Dvar Torah – Making the last few weeks count

Written by Rabbi Josh Levy — 13 October 2017

It feels like it’s been a very long time since the beginning of Tishrei.  And that almost every day since Erev Rosh Hashanah has been spent in shul.
Indeed, on 13 of the last 23 days, there has been a service…
We have read, we have sung, we have contemplated.  We’ve eaten, then deliberately not eaten for a short period, then eaten a lot again. We’ve danced, we’ve studied and learned …

It has felt, in many ways, like a celebration of our Jewish lives, and of our community.  Much of it has been a huge amount of fun.  Yes with seriousness and this year, with mourning mixed in too, but mainly joyful.

But was it also more than this?

I want to take you back to the very first moment of the New Year for those who gathered in this room, 23 evenings ago, just after we had lit the candles for Rosh Hashanah.  We read the following, our first words of 5778:
“Let us look back on and let us take stock of another year that has passed.  In our own lives or in the lives of those in the world around us… May what we have learnt from the year that has passed change for the better the year that lies before us.”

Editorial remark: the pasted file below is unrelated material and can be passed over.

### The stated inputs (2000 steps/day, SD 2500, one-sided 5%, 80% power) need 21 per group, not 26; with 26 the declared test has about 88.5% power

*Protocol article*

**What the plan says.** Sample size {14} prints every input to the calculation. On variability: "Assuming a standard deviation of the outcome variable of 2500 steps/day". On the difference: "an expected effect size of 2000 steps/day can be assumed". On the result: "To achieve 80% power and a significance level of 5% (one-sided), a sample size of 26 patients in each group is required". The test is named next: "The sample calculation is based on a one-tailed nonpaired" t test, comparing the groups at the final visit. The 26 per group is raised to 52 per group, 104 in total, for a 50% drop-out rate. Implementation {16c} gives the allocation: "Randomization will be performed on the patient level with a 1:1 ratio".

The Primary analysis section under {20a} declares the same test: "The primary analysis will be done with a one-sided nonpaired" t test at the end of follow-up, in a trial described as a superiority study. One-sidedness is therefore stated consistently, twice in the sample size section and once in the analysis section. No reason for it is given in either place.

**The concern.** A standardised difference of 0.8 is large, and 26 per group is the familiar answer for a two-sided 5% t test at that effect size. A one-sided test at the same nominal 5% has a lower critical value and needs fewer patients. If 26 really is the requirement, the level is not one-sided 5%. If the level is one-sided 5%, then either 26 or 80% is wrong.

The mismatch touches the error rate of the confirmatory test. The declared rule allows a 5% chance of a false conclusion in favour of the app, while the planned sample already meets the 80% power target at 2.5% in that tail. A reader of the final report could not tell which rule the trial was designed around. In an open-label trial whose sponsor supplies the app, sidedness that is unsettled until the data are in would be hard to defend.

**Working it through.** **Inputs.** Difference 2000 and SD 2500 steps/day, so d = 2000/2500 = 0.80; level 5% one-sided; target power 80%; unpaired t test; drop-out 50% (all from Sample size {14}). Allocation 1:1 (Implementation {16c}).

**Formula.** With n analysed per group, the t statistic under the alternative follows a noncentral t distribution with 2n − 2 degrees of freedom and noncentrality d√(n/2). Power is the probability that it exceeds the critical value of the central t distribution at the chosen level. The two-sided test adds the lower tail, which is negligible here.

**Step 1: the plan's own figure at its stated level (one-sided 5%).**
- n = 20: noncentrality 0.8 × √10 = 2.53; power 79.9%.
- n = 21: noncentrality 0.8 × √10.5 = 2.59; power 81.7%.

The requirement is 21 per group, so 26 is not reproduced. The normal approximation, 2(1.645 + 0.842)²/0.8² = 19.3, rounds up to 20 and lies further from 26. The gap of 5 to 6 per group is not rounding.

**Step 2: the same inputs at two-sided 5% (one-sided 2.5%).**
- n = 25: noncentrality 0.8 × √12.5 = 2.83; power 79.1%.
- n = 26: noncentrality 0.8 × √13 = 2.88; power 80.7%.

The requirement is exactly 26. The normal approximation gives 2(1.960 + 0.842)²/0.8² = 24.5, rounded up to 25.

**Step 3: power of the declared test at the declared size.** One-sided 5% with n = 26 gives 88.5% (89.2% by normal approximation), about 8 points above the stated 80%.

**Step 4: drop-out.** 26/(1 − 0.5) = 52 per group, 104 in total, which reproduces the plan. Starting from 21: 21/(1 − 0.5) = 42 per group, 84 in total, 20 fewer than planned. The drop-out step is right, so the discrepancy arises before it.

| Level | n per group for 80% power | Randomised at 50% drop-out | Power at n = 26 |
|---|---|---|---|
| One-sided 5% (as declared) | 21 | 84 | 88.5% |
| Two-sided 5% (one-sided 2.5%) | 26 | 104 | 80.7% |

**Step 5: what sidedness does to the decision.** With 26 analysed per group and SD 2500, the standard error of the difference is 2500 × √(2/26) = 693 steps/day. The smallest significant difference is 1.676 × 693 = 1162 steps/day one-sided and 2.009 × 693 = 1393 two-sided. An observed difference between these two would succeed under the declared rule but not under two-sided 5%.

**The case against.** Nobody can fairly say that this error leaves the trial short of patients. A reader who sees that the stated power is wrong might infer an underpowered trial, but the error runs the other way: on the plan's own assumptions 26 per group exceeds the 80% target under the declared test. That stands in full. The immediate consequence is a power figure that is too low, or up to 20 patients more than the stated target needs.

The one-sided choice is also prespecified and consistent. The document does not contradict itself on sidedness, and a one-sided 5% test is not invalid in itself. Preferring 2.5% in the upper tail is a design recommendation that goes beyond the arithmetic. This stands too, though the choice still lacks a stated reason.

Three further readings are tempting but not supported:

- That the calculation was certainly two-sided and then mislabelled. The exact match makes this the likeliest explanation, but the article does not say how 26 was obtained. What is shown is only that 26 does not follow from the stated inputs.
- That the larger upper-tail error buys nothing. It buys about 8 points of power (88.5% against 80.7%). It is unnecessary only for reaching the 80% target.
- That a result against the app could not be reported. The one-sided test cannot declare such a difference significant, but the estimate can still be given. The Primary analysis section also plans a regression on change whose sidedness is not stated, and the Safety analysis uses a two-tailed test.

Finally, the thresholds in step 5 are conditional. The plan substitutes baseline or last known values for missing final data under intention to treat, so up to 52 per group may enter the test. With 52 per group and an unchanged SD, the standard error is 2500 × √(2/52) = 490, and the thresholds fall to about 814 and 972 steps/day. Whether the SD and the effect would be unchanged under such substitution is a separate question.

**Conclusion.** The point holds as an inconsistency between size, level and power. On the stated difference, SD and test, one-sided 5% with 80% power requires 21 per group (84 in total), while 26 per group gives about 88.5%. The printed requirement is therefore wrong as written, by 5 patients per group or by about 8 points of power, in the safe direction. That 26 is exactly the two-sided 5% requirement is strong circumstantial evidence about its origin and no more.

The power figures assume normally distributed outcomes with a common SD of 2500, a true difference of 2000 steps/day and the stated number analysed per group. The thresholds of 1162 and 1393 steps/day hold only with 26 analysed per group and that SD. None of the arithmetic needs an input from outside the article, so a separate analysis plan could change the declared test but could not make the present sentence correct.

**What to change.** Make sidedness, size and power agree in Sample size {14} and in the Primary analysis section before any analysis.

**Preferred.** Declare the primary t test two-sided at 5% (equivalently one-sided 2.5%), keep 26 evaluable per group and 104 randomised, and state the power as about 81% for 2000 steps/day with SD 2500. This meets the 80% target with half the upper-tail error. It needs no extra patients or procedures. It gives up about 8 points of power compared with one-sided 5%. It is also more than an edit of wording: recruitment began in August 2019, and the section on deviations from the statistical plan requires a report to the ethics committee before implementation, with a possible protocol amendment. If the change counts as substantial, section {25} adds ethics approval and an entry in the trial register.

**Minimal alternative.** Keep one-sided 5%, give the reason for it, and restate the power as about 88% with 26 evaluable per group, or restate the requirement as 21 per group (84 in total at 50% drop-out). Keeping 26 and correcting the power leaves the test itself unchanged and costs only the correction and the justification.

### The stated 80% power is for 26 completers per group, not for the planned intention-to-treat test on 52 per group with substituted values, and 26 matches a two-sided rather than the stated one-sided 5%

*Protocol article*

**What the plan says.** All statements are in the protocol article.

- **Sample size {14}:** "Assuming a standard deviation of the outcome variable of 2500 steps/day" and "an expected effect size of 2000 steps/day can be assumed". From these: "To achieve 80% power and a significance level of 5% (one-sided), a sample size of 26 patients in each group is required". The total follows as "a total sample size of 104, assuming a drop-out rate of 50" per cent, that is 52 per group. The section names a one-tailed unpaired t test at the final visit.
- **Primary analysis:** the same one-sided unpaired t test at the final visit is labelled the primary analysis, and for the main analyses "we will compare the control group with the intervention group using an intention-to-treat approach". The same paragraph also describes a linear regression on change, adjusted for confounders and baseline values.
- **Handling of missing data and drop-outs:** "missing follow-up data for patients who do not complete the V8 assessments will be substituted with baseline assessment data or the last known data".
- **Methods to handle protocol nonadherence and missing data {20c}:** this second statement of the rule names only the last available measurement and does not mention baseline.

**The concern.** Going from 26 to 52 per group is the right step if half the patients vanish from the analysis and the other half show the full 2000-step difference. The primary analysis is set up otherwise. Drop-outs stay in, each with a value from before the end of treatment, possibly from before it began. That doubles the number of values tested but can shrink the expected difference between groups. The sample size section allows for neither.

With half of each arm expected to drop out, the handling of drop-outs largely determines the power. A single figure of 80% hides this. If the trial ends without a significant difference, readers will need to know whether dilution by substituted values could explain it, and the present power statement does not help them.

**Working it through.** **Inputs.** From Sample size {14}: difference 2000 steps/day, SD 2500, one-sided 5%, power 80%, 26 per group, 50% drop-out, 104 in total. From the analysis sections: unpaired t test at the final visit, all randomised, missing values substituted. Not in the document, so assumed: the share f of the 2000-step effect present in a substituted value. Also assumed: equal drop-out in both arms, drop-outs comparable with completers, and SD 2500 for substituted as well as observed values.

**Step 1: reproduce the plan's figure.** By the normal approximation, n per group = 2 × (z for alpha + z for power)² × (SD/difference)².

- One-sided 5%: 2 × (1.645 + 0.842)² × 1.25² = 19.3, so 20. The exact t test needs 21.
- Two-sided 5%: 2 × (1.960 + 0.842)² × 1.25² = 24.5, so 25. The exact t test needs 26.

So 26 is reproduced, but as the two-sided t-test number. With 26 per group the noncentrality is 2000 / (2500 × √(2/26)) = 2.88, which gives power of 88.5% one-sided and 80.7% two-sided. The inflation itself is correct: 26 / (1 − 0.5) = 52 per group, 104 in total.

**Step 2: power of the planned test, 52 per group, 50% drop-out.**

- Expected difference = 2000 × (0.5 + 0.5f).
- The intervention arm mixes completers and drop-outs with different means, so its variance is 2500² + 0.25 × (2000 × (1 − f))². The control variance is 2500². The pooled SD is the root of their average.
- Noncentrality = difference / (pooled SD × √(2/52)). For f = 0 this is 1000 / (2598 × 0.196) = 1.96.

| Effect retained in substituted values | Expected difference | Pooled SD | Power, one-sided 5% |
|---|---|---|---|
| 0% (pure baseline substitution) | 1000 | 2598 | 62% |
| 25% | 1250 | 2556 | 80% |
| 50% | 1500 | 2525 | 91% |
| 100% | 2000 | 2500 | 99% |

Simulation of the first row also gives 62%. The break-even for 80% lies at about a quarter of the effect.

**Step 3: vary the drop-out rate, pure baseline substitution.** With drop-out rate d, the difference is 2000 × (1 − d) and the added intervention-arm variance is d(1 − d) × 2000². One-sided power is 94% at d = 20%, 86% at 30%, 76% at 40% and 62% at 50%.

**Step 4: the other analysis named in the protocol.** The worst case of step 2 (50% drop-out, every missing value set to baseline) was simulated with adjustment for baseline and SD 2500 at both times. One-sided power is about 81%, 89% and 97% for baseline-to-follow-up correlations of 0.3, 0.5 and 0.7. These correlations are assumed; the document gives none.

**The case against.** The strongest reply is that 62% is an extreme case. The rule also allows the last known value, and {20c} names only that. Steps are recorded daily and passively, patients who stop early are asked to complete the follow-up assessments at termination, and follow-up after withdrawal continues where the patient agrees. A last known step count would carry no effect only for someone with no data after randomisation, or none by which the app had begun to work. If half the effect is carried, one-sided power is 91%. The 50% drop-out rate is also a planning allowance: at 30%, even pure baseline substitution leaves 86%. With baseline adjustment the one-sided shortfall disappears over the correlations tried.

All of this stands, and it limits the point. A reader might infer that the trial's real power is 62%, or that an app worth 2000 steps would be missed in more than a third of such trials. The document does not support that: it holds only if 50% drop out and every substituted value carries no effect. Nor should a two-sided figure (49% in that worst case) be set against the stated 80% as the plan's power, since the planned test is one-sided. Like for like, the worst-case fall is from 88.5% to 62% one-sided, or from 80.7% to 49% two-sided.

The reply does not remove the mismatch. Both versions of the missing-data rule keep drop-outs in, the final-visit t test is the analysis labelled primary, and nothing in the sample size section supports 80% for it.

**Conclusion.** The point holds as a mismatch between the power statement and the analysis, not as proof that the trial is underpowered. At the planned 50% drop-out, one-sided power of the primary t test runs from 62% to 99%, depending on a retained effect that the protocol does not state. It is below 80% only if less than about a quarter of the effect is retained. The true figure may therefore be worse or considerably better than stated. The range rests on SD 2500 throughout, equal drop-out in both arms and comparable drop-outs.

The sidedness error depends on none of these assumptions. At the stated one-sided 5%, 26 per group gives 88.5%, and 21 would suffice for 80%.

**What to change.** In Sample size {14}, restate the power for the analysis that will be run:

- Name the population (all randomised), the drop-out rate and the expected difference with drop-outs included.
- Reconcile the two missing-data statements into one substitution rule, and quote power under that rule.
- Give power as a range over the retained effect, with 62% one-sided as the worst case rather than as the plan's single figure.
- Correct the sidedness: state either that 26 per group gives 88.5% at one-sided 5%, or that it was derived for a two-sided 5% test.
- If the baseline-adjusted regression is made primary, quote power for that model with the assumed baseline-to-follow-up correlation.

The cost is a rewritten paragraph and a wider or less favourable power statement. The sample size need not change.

As we move away from the past few weeks of festivals, that is our challenge.  To ensure that the continuing echo of the last days changes for the better the year that lies ahead of us.  That somehow we, and our world, are improved for it.  It might be in our Jewish lives – volunteering in community, making time for study, engaging in gemilut chasadim; It might be in the wider world, in pursuit of social justice; It might be in our relationships – with partners, children, parents, friends.

The joy and celebration were great, but for this period to really have counted, it needs to have changed us too.
Only through that change in ourselves we can hope to achieve the very last words recited in that long stretch of festivals, which were read by Colin as he recited a final blessing yesterday morning –
Yisa Adonai panav eleinu, v’yasem lanu shalom – May God’s face turn towards us and give us a year of peace.